In this article, we’ll compare the Samsung Galaxy S20 vs Sony Xperia 5 II. Both of these phones are high-end offerings from their respective companies. In some ways, they are similar, but for the most part, they’re quite different. Both devices offer premium build, which we’ll talk about soon, and both offer high-end specifications. Their specs are somewhat different, as are design approaches here.
What’s also considerably different in comparison is their software, which we’ll briefly touch upon as well. Neither of these two phones is exactly affordable, but there are far more expensive phones available out there. Having said that, we’ll compare the two phones across a number of sections. We’ll start off by listing their specifications, and will then move to the design, display, performance, battery, camera, and audio section. Let’s kick off the Samsung Galaxy S20 vs Sony Xperia 5 II comparison, shall we.
|Samsung Galaxy S20||Sony Xperia 5 II|
|Screen size||6.2-inch WQHD+ Dynamic AMOLED display (120Hz)||6.1-inch fullHD+ OLED display (120Hz)|
|Screen resolution||3200 x 1440||2520 x 1080|
|SoC||Qualcomm Snapdragon 865 / Exynos 990||Qualcomm Snapdragon 865|
|Storage||128GB; Expandable up to 1TB||128GB/256GB; Expandable|
|Rear cameras||12MP (f/1.8 aperture, 79-degree angle lens)
64MP (f/2.0 aperture, 76-degree angle lens)
12MP(f/2.2 aperture, ultrawide 120-degree lens)
|12MP (f/1.7 aperture, Dual Pixel PDAF, OIS, 24mm lens)
12MP (f/2.4 aperture, 70mm telephoto lens, PDAF, 3x optical zoom, 1.0um pixels size)
12MP (f/2.2 aperture, 16mm ultrawide lens, 124-degree lens, Dual Pixel PDAF)
|Front cameras||10MP (f/2.2 aperture, 80-degree angle lens)||8MP (f/2.0 aperture, 24mm lens, 1.12um pixel size)|
|Battery||4,000mAh, non-removable, 25W fast battery charging, fast wireless charging, reverse charging||4,000mAh, non-removable, 21W fast battery charging (USB-C PD)|
|Dimensions||152 x 68 x 7.9mm||158 x 68 x 8mm|
|Weight||164 grams||163 grams|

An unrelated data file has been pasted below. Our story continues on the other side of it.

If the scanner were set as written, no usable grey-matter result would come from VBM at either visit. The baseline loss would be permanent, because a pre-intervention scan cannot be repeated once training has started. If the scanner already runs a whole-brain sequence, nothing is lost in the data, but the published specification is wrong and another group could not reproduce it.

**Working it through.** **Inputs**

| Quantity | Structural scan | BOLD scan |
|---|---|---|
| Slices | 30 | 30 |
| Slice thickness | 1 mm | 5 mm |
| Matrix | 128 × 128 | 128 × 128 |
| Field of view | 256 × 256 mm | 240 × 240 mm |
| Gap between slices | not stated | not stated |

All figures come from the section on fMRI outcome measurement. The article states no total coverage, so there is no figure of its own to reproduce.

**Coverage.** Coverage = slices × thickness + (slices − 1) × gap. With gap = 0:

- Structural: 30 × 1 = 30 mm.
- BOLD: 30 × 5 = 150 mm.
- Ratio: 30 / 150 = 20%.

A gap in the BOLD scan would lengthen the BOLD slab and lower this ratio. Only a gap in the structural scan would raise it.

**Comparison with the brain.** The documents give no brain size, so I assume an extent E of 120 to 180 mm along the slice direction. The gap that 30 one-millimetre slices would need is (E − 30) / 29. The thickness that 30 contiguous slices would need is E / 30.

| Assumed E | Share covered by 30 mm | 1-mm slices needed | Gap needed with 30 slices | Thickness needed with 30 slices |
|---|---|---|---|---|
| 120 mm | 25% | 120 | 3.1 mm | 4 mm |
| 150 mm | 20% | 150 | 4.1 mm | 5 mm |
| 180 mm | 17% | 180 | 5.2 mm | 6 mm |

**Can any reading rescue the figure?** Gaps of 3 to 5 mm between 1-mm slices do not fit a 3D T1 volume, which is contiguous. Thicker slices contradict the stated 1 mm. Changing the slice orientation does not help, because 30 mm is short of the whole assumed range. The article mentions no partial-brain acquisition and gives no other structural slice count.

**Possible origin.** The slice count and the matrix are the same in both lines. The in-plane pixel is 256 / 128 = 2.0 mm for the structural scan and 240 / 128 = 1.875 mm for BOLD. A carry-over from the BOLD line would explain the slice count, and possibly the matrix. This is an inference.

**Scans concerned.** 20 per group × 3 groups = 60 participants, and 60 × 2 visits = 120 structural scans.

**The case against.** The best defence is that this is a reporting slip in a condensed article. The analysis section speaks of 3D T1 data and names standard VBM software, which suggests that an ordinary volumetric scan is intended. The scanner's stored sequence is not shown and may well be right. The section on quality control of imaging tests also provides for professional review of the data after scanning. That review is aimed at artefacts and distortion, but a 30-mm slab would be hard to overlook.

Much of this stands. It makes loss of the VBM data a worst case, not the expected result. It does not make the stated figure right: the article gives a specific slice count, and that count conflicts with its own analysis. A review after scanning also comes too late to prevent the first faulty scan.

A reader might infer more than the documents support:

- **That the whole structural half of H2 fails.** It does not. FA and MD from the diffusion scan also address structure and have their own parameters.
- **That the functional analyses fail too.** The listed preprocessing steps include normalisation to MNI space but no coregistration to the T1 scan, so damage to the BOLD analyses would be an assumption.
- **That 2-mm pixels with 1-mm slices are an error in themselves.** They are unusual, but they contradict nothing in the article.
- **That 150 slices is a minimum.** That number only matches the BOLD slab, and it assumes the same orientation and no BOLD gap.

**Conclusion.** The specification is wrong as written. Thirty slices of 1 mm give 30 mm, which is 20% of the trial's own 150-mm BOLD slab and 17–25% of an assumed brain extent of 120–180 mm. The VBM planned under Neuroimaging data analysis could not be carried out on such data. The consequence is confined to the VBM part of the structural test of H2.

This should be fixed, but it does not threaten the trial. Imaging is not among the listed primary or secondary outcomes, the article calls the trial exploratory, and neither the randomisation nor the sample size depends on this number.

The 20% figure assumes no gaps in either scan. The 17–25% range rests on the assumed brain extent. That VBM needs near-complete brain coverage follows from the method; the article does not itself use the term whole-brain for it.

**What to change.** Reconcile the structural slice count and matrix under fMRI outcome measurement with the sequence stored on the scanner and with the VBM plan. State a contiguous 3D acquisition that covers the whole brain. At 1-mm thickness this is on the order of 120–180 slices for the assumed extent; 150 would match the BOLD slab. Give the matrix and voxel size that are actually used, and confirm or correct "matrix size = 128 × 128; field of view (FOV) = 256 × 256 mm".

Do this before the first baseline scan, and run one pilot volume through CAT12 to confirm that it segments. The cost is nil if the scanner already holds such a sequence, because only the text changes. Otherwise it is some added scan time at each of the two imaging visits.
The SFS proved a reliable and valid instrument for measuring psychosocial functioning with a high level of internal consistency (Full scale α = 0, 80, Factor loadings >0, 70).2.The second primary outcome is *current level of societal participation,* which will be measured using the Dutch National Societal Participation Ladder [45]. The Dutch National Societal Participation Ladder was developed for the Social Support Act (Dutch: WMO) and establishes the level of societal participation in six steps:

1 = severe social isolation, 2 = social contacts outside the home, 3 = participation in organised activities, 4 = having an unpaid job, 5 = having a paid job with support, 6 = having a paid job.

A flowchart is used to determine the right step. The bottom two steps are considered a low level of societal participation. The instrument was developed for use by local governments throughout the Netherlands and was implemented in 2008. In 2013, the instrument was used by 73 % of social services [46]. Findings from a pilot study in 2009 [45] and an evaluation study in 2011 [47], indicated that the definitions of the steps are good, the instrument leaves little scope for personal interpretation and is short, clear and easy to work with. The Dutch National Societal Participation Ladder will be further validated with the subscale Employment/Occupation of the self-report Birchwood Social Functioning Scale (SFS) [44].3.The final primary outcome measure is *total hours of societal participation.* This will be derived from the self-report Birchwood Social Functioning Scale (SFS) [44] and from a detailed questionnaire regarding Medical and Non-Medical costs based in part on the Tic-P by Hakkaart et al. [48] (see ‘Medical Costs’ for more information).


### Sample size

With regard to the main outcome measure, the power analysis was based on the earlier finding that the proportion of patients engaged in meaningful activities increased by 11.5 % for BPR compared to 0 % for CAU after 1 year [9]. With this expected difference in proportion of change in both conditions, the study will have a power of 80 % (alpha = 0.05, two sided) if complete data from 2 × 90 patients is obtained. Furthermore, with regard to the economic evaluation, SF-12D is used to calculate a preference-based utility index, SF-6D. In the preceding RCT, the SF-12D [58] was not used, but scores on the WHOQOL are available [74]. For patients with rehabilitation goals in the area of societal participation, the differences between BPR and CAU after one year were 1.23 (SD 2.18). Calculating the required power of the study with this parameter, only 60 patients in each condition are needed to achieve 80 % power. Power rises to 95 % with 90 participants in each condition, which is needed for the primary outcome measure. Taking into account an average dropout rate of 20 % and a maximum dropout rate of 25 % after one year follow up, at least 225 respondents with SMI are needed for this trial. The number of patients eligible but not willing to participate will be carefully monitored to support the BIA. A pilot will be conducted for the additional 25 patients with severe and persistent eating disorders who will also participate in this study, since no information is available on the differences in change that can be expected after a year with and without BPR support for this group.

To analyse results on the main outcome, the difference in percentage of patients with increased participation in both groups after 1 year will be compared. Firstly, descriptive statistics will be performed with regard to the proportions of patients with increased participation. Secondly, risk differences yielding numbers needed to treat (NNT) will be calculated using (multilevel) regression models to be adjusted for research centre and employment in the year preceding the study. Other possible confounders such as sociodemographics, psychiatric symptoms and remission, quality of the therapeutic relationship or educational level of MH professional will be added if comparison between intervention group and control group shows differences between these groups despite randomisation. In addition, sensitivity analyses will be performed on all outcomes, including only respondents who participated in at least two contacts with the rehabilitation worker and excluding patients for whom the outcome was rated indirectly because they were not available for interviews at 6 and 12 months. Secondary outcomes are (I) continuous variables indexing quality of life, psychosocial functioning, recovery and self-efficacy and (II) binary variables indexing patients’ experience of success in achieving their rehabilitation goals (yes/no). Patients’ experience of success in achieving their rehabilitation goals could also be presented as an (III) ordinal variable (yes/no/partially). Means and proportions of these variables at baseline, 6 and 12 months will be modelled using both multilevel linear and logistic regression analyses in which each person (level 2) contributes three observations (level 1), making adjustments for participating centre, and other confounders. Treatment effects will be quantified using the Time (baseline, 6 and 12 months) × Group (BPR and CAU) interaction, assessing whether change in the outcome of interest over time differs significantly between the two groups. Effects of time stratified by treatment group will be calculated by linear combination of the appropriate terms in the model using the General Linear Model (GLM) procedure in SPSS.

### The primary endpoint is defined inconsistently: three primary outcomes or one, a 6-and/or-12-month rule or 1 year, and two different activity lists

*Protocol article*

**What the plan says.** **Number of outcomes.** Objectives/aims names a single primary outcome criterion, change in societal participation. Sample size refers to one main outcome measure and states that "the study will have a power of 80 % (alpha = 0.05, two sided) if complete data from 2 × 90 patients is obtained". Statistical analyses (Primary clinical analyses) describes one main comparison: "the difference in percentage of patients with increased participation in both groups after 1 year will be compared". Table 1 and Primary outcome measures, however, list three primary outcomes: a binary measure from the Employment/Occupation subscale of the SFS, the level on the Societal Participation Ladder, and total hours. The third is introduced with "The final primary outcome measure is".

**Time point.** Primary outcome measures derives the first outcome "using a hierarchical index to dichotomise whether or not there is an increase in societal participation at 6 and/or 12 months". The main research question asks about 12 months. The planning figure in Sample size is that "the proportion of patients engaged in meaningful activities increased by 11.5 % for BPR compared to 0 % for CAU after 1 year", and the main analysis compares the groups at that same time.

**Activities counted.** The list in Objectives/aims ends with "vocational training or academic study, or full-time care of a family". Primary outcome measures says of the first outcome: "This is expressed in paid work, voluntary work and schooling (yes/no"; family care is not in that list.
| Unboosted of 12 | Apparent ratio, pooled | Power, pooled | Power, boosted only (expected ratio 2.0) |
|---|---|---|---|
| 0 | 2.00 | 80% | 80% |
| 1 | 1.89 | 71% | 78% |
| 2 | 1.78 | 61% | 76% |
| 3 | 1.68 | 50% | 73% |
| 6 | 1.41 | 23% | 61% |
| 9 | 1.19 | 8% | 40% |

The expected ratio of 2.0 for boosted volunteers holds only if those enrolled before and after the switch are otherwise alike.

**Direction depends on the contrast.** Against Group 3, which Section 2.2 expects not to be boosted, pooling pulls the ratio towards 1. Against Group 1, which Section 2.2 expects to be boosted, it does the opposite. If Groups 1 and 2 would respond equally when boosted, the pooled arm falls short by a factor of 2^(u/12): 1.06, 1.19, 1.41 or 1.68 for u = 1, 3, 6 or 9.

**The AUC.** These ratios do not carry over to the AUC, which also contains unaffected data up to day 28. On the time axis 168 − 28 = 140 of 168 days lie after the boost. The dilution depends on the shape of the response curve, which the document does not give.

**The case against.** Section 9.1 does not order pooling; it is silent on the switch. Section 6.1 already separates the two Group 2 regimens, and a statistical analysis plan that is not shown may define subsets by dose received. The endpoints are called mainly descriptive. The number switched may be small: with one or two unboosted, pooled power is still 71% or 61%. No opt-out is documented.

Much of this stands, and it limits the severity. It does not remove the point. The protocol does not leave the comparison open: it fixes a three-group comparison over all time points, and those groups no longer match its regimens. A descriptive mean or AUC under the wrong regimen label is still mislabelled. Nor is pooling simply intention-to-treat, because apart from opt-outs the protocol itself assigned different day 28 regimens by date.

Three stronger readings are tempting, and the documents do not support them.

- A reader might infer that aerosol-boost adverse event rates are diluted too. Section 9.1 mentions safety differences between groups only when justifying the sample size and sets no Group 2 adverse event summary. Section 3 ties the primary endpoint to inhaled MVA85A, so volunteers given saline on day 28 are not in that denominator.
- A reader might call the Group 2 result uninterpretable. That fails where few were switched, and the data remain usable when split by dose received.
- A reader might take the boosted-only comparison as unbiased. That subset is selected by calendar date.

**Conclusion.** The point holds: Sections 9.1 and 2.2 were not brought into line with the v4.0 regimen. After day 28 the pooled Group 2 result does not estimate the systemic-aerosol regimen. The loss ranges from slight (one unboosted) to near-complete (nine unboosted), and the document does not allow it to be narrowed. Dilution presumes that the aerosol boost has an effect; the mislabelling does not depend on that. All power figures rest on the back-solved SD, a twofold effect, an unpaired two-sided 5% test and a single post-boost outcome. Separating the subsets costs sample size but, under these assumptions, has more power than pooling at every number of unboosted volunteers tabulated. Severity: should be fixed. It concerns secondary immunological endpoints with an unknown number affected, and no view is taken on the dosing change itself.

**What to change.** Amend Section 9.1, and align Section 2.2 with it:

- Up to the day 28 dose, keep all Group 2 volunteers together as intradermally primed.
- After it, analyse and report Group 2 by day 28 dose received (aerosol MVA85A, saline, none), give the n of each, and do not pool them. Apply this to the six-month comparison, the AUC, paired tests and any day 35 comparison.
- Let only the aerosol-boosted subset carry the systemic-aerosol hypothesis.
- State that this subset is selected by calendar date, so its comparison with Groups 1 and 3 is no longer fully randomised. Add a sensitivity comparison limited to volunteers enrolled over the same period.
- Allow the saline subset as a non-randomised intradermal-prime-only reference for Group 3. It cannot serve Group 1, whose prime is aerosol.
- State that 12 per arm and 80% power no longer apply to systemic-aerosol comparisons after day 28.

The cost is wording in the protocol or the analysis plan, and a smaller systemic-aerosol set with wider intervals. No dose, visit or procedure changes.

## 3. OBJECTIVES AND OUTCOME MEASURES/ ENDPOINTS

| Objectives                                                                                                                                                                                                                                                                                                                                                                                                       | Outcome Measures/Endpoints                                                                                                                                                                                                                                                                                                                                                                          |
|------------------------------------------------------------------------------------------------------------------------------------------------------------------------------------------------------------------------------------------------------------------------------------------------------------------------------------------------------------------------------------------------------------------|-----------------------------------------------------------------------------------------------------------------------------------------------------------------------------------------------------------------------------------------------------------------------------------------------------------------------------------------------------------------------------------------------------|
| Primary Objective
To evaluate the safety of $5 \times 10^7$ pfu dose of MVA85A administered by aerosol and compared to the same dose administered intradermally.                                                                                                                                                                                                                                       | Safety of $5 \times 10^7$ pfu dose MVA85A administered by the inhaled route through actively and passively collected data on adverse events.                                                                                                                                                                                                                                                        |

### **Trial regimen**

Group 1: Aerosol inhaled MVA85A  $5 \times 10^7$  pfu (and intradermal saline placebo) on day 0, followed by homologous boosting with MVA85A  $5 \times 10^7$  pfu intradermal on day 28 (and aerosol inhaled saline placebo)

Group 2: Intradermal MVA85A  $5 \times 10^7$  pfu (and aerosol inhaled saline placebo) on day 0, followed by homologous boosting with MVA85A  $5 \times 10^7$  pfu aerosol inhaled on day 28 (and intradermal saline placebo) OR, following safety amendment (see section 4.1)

|Connectivity||5G, LTE, NFC, Bluetooth 5.0, Wi-Fi, USB Type-C||5G, LTE, NFC, Bluetooth 5.1, Wi-Fi, USB Type-C|
|Security||In-display fingerprint scanner (ultrasonic)||Side-facing fingerprint scanner|
One UI 2.0
Both the Galaxy S20 and Xperia 5 II are made out of metal and glass. These two phones do feel completely different in hand, though. What they do have in common, however, is the fact they’re quite slippery. That’s something we’re used to when it comes to glass-made smartphones, though. The Sony Xperia 5 II is taller than the Galaxy S20, but it’s narrower. The two phones are equally thick, pretty much, even though the Galaxy S20 does feel thinner due to its shape.
The Galaxy S20 is a bit more curved on the back than the Xperia 5 II, that’s for sure. The Galaxy S20 also comes with a slightly curved display, while Sony decided to include a flat panel on the Xperia 5 II. The Galaxy S20 does have thinner bezels overall, but it includes a display camera hole. The Xperia 5 II does not feature a display camera hole, nor a notch, but it does have some bezel above and below the display.
Their rear camera modules are placed in the same spot, pretty much, but those modules are different. Both camera modules do protrude on the back, while brandings for each company are visible on the back as well. These two smartphones weigh exactly the same, they both measure 163 grams. That means they’re not exactly heavy, especially compared to the vast majority of phones out there. Both phones look really good, it’s all a matter of personal preference.
These two devices offer compelling displays, to say the least. Both of them come with high refresh rate OLED displays. The Galaxy S20 sports a 6.2-inch QHD+ Dynamic AMOLED 2X display That panel supports HDR10+ content, and it comes with a 120Hz refresh rate. The Sony Xperia 5 II, on the other hand, features a 6.1-inch fullHD+ OLED panel with a 120Hz refresh rate. This display supports HDR BT.2020, and it’s a Triluminos display.
Both of these displays are protected by the Gorilla Glass 6, which is great. Both phones are considered to be compact, even though they’re not exactly small. They are small in comparison to the vast majority of phones these days, sure, which is why most people refer to them as compact. They sure are great alternatives to their big siblings, the Galaxy S20 Ultra and Xperia 1 II. If you like those two phones, but you find them to be too big, the Galaxy S20 and Xperia 5 II are great alternatives, despite the fact you’ll have to deal with somewhat smaller displays.